Saturday, September 05, 2015

Walsingham 2015: Second Day

The chapel at Oxburgh Hall.
Mass celebrated by Fr John Cahill, with Fr Michael Rowe as deacon and Br Rosario of the Marian
Franciscans at Gosport as subdeacon.
The second morning of the pilgrimage presents a special challenge. We get up from our tents (some of ladies sleep under cover on the floor of the nearby school), packed our bedding and other heavy bags into the luggage van and walk an hour without breakfast to Mass at Oxburgh Hall. Breakfast follows High Mass in the lovely chapel there, where many of the pilgrims visited the brilliant, and never discovered, priest-hole, hidden under a loo.


The house itself is stunning, just from the outside.


We had breakfast in the village hall nearby. Our breakfasts now include not just bread and cereal, but porridge and boiled eggs. This is positively decadent by the standards of the Chartres Pilgrimage, but it is much appreciated.

As with Chartres, only bread rolls and water (and apples at one point) are provided on the route, but as we are looking after 80 or so people rather than 8,000, it is possible to have more than instant soup in the evening. Soup does make sense, but it is substantial, made from fresh ingredients each day, and accompanied by bread and cheese, and even humous.

Now here's an amazing fact. Our catering team, of four people, as part of the preparation for this evening soup, made stock, either chicken stock or vegetable stock, every day. This is why the soups actually tasted of something. They used absolutely vast pans: I've never seen anything like them before, except on the Chartres Pilgrimage.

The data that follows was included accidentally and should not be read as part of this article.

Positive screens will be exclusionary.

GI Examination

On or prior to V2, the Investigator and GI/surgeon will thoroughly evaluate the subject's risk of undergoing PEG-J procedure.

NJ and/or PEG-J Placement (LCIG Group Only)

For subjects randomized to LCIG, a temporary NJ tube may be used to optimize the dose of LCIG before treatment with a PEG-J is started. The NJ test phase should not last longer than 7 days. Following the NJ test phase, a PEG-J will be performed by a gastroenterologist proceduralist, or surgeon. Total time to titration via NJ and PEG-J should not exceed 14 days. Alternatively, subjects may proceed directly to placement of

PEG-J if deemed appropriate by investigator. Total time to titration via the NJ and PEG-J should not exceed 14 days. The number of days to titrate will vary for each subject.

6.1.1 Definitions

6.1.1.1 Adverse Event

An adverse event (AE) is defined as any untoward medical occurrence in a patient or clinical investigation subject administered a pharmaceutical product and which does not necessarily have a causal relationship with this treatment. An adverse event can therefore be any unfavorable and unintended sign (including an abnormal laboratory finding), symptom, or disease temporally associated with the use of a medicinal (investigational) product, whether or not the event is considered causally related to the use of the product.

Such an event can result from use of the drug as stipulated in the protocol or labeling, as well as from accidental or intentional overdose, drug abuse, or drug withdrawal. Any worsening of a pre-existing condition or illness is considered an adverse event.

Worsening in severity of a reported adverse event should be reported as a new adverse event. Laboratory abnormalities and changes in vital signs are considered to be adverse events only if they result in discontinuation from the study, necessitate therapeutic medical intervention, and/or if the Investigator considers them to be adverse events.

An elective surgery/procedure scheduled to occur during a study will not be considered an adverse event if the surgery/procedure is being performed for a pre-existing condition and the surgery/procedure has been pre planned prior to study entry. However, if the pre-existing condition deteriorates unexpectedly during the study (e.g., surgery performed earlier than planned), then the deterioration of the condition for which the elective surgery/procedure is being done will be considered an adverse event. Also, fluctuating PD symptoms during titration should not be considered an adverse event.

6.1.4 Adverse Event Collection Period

For the vegtable soup on Friday evening they cooked 20 carrots, 20 onions, 80 celery sticks, 60 courgettes, and no fewer than 80 cloves of garlic - not to mention a lot of other ingredients. Thursday's Cock-a-leekie soup included 24 of the eponymnous leeks, as many sticks of celery, and 72 chicken thighs. The final evening's Scotch Broth needed 8 kg (17 1/2 lb) of lamb.

That's why these pilgrims look so happy...


Our second day of good weather began to move into the category of the positively hot. This is always more of a problem for walkers than the cold and wet in the English summer: more people drop out because of the heat than because it is raining.


One little task of Saturday afternoon is praying for the dead. We do this overlooking the ruins of an Augustinian Priory, at West Acre, which is directly on our route. We sang the De profundis.

Friars and others at our lunch stop.
We do a lot of singing on the pilgrimage. We say fifteen decades of the Rosary each day, mostly sung, in Latin, French (one of the Chartres Pilgrimage tunes), and the English tune introduced to us a few years ago by Fr Bede Rowe. We sing lots of hymns, a few secular songs, and a good number of chant litanies, hymns, and sequences: Parce Domine, O filii et filliae, Miserere et parce, and others. If these aren't familiar to you, then an important part of the Church's patrimony of music isn't familiar to you. Each of our chapters has, as well as a Chapter leader and a Chaplain, a Cantor, equipped with a megaphone, to lead the singing, and all the chant, and all the less familiar hymns, are printed in the Pilgrim's Handbook with clear, re-set music. A lot of these chants have refrains, so it is really easy to join is if a cantor is doing the verses. It is all a lot of fun, well suited to maintaining the pace of the walking, and we still have plenty of time for meditations from our priests, private prayer, and conversation.

At the end of Saturday we marched on to our final camping site, Great Massingham, a distinct improvement, both in terms of the route and the facilities, on previous years.

Scotch broth for dinner in Great Massingham village hall.
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  1. Hay!! Thanks for the splendid review. The pans are so huge that my 8 year old daughter (seen with the very blond hair in the photo of the pan) can lie curled up in one quite comfortably! 😛

  2. Nice to read up on. Great works